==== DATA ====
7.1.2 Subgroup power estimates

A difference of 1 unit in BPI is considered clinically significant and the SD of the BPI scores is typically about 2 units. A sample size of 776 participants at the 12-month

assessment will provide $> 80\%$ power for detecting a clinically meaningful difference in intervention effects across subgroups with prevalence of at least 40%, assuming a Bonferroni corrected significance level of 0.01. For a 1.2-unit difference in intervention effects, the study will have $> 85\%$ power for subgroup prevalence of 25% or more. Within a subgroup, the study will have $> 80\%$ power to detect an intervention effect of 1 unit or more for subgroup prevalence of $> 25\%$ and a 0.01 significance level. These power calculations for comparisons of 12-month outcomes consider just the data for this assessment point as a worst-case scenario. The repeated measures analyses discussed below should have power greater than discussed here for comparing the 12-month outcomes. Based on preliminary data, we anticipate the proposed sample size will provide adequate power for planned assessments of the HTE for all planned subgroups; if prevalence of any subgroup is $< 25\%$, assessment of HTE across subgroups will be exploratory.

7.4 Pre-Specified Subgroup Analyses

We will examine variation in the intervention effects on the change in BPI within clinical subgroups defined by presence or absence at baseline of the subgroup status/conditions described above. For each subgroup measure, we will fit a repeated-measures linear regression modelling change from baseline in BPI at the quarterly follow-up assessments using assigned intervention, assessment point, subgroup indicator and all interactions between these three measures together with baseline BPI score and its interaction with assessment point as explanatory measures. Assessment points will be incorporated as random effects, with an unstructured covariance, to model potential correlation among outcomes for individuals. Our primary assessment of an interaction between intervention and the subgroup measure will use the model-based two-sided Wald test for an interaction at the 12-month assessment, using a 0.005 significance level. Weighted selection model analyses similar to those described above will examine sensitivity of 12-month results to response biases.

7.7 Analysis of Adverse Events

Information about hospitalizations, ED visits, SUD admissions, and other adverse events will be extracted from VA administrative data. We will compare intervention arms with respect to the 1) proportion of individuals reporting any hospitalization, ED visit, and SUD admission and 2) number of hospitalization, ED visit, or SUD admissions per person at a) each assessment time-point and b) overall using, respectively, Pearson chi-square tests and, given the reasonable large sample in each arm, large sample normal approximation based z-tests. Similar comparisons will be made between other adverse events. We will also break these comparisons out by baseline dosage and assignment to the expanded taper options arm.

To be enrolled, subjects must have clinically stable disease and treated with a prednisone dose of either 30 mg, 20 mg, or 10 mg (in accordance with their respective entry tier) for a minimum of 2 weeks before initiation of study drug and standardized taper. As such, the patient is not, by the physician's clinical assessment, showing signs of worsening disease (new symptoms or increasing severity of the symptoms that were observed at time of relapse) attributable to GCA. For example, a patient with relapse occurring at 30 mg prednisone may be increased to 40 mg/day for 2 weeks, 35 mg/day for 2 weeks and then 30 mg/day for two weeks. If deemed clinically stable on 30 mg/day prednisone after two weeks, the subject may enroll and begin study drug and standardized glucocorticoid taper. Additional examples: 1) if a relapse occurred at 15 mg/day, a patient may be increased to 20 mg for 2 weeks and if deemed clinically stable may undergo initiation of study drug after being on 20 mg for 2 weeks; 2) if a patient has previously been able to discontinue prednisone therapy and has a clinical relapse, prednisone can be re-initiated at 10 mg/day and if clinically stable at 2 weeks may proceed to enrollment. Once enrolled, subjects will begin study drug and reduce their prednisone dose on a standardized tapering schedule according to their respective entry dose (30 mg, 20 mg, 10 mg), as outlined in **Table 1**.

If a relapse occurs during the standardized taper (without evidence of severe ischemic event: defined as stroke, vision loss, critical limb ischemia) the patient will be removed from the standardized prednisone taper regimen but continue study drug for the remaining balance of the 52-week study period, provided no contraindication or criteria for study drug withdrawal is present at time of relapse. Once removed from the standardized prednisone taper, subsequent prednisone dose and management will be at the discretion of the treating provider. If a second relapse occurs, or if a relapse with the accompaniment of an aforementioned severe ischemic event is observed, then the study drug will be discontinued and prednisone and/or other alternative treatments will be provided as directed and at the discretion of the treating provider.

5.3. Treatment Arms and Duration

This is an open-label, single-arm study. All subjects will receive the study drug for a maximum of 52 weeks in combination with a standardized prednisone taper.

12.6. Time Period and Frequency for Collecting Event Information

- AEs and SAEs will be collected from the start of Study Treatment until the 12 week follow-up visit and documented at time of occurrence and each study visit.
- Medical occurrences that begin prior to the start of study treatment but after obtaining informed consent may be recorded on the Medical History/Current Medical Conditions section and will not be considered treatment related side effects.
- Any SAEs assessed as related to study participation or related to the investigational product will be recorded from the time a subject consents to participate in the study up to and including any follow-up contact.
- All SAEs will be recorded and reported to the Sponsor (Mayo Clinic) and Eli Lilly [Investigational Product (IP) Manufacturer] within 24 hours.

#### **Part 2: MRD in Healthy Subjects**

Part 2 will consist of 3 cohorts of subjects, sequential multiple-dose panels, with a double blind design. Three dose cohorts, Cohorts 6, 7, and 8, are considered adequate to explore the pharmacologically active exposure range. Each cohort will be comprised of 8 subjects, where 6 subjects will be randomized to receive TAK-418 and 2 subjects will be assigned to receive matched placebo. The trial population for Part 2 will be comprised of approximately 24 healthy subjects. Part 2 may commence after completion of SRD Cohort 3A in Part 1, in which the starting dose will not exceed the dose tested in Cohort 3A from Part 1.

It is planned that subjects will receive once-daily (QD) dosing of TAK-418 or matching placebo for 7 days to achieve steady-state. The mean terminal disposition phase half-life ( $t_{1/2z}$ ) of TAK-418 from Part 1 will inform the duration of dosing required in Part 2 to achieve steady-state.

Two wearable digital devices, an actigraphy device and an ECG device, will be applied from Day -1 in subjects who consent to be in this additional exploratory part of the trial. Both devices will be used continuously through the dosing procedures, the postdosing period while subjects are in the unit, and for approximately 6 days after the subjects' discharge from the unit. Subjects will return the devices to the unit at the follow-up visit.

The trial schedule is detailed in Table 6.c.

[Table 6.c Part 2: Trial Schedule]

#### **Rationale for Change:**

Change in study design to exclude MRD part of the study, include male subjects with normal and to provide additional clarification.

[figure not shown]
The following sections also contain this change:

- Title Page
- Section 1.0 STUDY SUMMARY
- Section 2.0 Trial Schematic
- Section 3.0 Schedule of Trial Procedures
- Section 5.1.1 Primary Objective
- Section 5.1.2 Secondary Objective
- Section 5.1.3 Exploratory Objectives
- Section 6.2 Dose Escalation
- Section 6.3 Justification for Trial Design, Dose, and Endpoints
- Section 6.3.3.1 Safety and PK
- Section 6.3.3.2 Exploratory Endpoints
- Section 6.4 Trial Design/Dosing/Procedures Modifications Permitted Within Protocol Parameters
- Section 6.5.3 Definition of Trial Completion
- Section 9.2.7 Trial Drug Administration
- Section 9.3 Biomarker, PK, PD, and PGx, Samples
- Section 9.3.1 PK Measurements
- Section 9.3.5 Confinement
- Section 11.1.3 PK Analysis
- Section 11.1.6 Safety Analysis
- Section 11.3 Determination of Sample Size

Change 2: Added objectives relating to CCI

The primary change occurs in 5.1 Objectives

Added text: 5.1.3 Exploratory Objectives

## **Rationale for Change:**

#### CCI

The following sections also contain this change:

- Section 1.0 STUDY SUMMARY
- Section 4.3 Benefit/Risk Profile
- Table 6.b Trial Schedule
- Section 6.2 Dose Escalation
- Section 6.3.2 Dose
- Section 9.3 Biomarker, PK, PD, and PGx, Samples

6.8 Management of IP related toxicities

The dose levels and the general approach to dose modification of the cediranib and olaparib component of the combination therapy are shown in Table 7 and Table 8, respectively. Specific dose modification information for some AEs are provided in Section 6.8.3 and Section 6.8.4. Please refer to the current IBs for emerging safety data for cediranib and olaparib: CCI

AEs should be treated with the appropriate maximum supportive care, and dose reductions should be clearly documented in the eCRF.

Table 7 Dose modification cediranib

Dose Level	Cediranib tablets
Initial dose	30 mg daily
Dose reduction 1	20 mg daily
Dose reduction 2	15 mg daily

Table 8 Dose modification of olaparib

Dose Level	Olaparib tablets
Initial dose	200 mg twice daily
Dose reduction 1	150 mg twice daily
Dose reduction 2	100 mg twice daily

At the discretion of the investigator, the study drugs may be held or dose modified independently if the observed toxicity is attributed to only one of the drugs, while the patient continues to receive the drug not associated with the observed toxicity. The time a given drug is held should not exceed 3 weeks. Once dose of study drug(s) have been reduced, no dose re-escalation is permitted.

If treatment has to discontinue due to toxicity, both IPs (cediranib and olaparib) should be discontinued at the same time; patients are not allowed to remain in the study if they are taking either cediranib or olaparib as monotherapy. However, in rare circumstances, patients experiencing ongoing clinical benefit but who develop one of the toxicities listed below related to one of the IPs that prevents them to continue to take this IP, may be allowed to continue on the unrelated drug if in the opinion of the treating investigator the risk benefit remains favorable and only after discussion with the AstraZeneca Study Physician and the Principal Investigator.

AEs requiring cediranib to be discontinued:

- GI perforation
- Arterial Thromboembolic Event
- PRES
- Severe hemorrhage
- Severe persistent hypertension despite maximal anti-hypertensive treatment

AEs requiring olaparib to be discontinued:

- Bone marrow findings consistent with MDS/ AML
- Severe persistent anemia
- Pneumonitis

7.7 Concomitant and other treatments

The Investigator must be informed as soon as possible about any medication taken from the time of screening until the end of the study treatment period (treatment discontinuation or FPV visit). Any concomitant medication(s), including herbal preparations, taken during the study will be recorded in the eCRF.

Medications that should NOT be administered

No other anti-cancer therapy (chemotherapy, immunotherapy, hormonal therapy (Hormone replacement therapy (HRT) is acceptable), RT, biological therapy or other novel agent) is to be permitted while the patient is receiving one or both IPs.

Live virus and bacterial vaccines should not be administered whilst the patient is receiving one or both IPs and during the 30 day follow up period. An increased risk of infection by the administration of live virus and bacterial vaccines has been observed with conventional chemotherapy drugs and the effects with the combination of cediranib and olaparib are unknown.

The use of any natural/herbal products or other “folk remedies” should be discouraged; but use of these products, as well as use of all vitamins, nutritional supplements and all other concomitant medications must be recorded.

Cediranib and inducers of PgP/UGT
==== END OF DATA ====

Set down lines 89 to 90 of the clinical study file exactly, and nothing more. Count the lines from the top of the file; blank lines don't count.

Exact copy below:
The use of any natural/herbal products or other “folk remedies” should be discouraged; but use of these products, as well as use of all vitamins, nutritional supplements and all other concomitant medications must be recorded.

Cediranib and inducers of PgP/UGT